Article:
If you’ve ever been diving, maybe on vacation as a tourist, you’ll have heard of The Bends.
It’s probably a condition that all of us have heard of, but we probably don’t know a lot about it other than the name.
Well, maybe you also know it has something to do with rising back up to the surface too fast. But apart from that, what do most people know about the bends? Probably not much.
Well, it’s a another name for decompression sickness, and it does happen when a diver comes up from a deep dive too fast.
It can actually be really dangerous and it’s far more feared by divers than most other obstacles they can encounter under the water, like predators or running out of oxygen.
It’s potentially a condition that could kill, so of course it’s something that divers learn all about, and are trained to avoid and deal with it, so they can avoid getting decompression sickness when coming back up after a dive.
Even in non-fatal cases, the symptoms that come with the bends can be incredible painful. Divers with the bends can experience horrible things including swollen joints, mottled, itching skin, brain damage, paralysis, headaches, coughs, dizziness, loss of balance, and shortness of breath.
Why does all of this happen? Well, these symptoms arise due to the rapid release of nitrogen gas from the bloodstream. It’s caused by bubbles forming in the blood when a diver ascends too quickly to the surface, so rising too quickly from a long way down can prove fatal due to the build up of nitrogen.
But former diver Alejandro Ramos Martinez’s decompression sickness is so unique that he has decided to bare all to show the horrific effects that the condition has had upon him.
Former fisherman Alejandro fell victim to the bends when he rose too rapidly after diving to the sea floor off the coast of his home country Peru, in one of the ocean’s deepest areas. However, Martinez’s case of decompression sickness became unique when the nitrogen released from his bloodstream got suck in balloon-like pods around his muscles.
He’s definitely lucky to be alive, but the condition saw him suddenly gain more than 50 pounds and caused his body to swell up to twice its original size. His diving error nearly cost him his life, but it certainly cost him his job.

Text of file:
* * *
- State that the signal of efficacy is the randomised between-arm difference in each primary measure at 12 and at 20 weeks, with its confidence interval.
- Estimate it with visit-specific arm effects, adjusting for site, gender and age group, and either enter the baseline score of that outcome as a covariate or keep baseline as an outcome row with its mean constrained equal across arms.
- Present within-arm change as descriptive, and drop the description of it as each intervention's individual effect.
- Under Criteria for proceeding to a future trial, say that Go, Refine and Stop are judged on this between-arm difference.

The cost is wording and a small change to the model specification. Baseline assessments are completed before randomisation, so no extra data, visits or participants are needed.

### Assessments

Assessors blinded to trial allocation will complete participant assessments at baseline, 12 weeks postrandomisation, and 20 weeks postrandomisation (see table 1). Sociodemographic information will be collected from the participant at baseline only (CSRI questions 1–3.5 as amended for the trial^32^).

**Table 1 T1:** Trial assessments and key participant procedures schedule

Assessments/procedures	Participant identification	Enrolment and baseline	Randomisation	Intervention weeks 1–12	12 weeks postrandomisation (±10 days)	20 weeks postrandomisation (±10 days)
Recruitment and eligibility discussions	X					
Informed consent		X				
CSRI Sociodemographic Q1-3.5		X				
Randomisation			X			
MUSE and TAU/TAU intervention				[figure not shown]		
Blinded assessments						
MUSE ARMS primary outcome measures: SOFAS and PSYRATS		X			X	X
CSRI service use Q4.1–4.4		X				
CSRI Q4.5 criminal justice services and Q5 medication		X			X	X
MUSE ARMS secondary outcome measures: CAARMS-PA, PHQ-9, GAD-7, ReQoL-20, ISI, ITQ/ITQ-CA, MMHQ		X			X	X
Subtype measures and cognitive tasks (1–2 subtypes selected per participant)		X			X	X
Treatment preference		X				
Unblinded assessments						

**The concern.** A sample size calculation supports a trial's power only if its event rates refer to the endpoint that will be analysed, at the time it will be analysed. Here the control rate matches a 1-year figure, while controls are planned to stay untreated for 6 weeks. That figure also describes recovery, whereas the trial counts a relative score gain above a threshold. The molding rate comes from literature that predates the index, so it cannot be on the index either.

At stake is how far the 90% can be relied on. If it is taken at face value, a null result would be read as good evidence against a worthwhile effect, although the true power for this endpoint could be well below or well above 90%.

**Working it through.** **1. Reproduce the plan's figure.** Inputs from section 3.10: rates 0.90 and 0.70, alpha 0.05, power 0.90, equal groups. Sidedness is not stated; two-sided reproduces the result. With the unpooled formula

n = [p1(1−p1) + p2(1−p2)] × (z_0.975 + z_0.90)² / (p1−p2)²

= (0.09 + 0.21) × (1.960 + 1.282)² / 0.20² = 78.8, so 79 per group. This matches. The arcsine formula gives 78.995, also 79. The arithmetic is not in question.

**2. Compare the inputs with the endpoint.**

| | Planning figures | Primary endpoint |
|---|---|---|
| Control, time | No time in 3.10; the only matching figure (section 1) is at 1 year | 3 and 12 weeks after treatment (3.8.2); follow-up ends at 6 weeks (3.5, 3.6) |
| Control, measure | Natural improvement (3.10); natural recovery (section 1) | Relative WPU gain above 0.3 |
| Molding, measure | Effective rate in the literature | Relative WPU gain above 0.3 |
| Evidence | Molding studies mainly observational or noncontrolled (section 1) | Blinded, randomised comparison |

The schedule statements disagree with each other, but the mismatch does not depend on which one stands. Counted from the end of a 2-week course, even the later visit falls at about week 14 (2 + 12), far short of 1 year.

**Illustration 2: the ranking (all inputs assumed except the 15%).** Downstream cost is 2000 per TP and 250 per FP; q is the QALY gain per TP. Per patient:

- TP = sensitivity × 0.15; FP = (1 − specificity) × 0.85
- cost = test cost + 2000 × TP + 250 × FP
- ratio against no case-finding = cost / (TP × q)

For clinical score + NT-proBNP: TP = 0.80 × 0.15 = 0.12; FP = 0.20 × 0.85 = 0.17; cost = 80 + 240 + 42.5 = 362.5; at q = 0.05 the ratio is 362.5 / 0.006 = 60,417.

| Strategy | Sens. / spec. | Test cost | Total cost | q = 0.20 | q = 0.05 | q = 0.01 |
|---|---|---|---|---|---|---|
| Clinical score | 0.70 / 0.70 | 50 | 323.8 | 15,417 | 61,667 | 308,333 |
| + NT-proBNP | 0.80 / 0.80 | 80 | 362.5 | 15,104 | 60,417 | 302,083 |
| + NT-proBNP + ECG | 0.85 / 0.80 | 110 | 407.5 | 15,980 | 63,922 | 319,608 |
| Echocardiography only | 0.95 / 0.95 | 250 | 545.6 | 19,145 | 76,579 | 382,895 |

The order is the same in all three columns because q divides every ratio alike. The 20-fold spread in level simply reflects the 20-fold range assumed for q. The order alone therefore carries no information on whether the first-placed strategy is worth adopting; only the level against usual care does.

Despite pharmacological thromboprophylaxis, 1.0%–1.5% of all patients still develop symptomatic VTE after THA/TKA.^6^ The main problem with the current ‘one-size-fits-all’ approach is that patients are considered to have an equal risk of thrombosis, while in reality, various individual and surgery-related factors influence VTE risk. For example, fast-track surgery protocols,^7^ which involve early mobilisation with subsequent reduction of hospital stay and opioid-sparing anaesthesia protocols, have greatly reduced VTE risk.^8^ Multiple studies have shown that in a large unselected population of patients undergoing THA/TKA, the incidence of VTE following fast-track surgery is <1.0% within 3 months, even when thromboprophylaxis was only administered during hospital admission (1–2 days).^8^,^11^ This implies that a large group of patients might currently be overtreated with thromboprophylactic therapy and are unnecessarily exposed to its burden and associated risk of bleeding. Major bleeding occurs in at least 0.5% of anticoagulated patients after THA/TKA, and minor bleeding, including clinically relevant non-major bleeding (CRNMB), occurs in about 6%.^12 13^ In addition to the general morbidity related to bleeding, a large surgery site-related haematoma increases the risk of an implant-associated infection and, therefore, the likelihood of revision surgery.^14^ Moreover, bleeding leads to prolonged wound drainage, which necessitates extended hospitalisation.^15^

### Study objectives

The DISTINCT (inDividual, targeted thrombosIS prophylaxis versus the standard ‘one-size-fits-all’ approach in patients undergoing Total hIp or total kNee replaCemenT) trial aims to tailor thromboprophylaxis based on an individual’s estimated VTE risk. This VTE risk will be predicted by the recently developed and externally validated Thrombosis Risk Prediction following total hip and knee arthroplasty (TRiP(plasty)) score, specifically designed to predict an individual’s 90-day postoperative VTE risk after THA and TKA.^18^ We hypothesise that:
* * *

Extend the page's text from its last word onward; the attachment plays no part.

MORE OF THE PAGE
Martinez now has difficulty walking and suffers from constant pain due to his condition, which requires him to undergo routine oxygen treatments in a pressurized chamber.
Martinez’s doctor Miguel Alarcon works at San Juan de Dios Hospital and has revealed that his team have managed to reduce the nitrogen in Martinez’s body by 30%. However, the unique nature of his sickness means doctors will have to keep researching his case in order to cure it.
Surgery to remove the nitrogen from Alejandro’s body has so far proven to be incredibly difficult because the nitrogen bags are attached to his flesh.
Despite the treatment he has received, Martinez still suffers various symptoms of the disease as well as from constant pain.
Alejandro Ramos Martinez’s near fatal accident actually occurred four years ago, so he has been living with the consequences ever since, but has come forward now to highlight the dangers of decompression sickness.
Meanwhile, doctors are still searching for ways to eliminate the nitrogen bubbles from his body, and they estimate that Martinez still has at least another 100 sessions in a hyperbaric chamber ahead of him.
It’s unclear what caused Alejandro to ascend so dangerously quickly from his dive.
Luckily, cases of the bends are becoming increasingly rare due to divers using wearable computers and waterproof tablets to help calculate a safe ascent speed.
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